WellPoint's subsidiaries backed off of the 39% increases on individual policies they were threatening in California. So they're making up for the lost revenues, along with several other major insurers in the state, but jacking up rates for small businesses.
Five major insurers in California's small-business market are raising rates 12% to 23% for firms with fewer than 50 employees, according to a survey by The Times.
Similar increases are being felt by many small businesses across the nation, including those in Texas, Ohio and Florida — mainly the result of escalating costs for medical care and pharmaceuticals, insurers say.
In California, some small businesses say they are stunned by their latest insurance bills. Longtime customers of Blue Shield of California, for instance, are facing rate hikes as high as 76% after the insurer lost money on a handful of plans....
Economists and small-business advocates worry that insurance costs — on top of taxes and rising wages —- will hamper the ability of small firms to expand and scare away new small companies. Analysts point out that small businesses are responsible for creating most new jobs in California and are key to its economic recovery.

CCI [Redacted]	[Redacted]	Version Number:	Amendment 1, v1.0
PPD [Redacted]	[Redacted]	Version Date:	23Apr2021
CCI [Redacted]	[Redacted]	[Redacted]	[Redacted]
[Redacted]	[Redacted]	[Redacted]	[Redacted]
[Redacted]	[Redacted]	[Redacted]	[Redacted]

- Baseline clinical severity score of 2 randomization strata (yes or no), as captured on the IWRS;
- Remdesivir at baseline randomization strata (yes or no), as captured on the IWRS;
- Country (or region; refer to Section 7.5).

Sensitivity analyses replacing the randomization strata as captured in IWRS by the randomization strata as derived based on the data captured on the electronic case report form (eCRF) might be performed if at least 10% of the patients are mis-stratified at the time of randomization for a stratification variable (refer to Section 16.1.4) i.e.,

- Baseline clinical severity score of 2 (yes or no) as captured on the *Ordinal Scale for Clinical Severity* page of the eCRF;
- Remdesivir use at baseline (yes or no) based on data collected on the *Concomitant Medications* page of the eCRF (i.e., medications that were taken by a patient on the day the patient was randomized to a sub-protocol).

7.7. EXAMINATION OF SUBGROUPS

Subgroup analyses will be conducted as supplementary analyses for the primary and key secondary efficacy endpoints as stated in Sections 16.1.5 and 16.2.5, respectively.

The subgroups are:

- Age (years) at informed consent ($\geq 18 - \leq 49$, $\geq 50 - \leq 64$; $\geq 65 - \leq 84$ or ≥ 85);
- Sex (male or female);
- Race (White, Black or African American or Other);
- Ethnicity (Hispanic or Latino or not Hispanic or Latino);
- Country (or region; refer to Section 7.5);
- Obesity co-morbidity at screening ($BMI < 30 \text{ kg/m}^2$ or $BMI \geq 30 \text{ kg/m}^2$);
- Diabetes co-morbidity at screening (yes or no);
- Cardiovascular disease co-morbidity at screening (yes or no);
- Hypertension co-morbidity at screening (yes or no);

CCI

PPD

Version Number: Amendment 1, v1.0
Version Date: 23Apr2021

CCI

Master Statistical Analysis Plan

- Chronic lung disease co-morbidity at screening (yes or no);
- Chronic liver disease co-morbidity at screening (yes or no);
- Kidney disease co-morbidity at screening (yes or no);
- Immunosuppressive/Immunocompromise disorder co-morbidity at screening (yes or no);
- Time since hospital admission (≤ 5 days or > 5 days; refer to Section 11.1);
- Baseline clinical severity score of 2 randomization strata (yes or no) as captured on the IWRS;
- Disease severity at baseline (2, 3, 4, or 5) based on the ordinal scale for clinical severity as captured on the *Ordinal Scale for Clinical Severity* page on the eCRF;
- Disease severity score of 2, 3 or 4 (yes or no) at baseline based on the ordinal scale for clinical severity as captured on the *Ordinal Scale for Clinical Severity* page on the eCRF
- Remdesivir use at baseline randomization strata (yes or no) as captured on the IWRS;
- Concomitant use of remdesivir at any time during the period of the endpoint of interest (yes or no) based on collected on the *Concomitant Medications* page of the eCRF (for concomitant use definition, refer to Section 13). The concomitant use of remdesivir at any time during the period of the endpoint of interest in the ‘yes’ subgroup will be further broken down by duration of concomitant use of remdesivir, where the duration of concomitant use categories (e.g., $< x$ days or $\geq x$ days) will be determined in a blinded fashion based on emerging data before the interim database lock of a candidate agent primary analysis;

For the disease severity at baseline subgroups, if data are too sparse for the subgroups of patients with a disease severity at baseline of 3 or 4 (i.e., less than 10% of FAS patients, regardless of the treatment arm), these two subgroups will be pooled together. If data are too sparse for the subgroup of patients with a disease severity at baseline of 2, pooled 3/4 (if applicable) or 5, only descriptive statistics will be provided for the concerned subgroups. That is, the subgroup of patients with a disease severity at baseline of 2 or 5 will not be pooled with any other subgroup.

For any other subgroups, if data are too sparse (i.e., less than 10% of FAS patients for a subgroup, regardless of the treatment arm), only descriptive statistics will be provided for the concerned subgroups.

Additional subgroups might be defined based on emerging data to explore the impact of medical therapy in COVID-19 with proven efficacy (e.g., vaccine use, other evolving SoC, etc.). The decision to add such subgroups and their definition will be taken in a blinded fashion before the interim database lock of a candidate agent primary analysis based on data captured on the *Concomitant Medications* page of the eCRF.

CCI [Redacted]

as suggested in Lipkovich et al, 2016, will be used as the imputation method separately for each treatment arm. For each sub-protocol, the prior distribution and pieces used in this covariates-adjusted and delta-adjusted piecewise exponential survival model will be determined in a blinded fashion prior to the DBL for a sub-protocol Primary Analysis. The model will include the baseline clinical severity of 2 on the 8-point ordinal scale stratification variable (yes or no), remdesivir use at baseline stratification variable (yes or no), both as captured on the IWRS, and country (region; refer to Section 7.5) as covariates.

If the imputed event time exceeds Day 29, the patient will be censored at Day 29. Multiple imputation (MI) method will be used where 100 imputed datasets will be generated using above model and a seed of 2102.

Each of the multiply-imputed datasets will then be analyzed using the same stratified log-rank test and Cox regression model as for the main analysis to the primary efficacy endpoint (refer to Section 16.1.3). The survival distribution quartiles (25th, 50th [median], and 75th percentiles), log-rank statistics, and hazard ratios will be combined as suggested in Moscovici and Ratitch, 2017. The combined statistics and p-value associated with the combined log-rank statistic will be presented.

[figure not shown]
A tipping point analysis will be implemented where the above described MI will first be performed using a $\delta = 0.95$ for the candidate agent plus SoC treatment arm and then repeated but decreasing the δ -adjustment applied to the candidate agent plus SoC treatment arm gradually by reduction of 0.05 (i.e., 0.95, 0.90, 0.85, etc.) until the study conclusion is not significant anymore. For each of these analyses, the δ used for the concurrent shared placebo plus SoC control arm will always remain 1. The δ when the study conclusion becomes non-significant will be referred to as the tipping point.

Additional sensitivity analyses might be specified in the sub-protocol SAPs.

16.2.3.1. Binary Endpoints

Many small business owners are going to have to continue make hard choices about either staying in business, or dropping coverage for their employees altogether between now and when the exchanges are created in 2014. That'll force more people into the expensive individual market or into the still existing and too big ranks of the uninsured for the next few years.
We still need a public option. And we still need both the anti-trust exemption repeal and the HHS rate review authority. Leahy had an anti-trust exemption repeal amendment ready to be offered in financial reform, but it didn't get a vote. Feinstein's rate review authority is still out there, waiting for a vehicle to be attached to. Given the economic impact these rate increases could bring, the jobs bill might just be that vehicle.
(H/T Chris in Paris)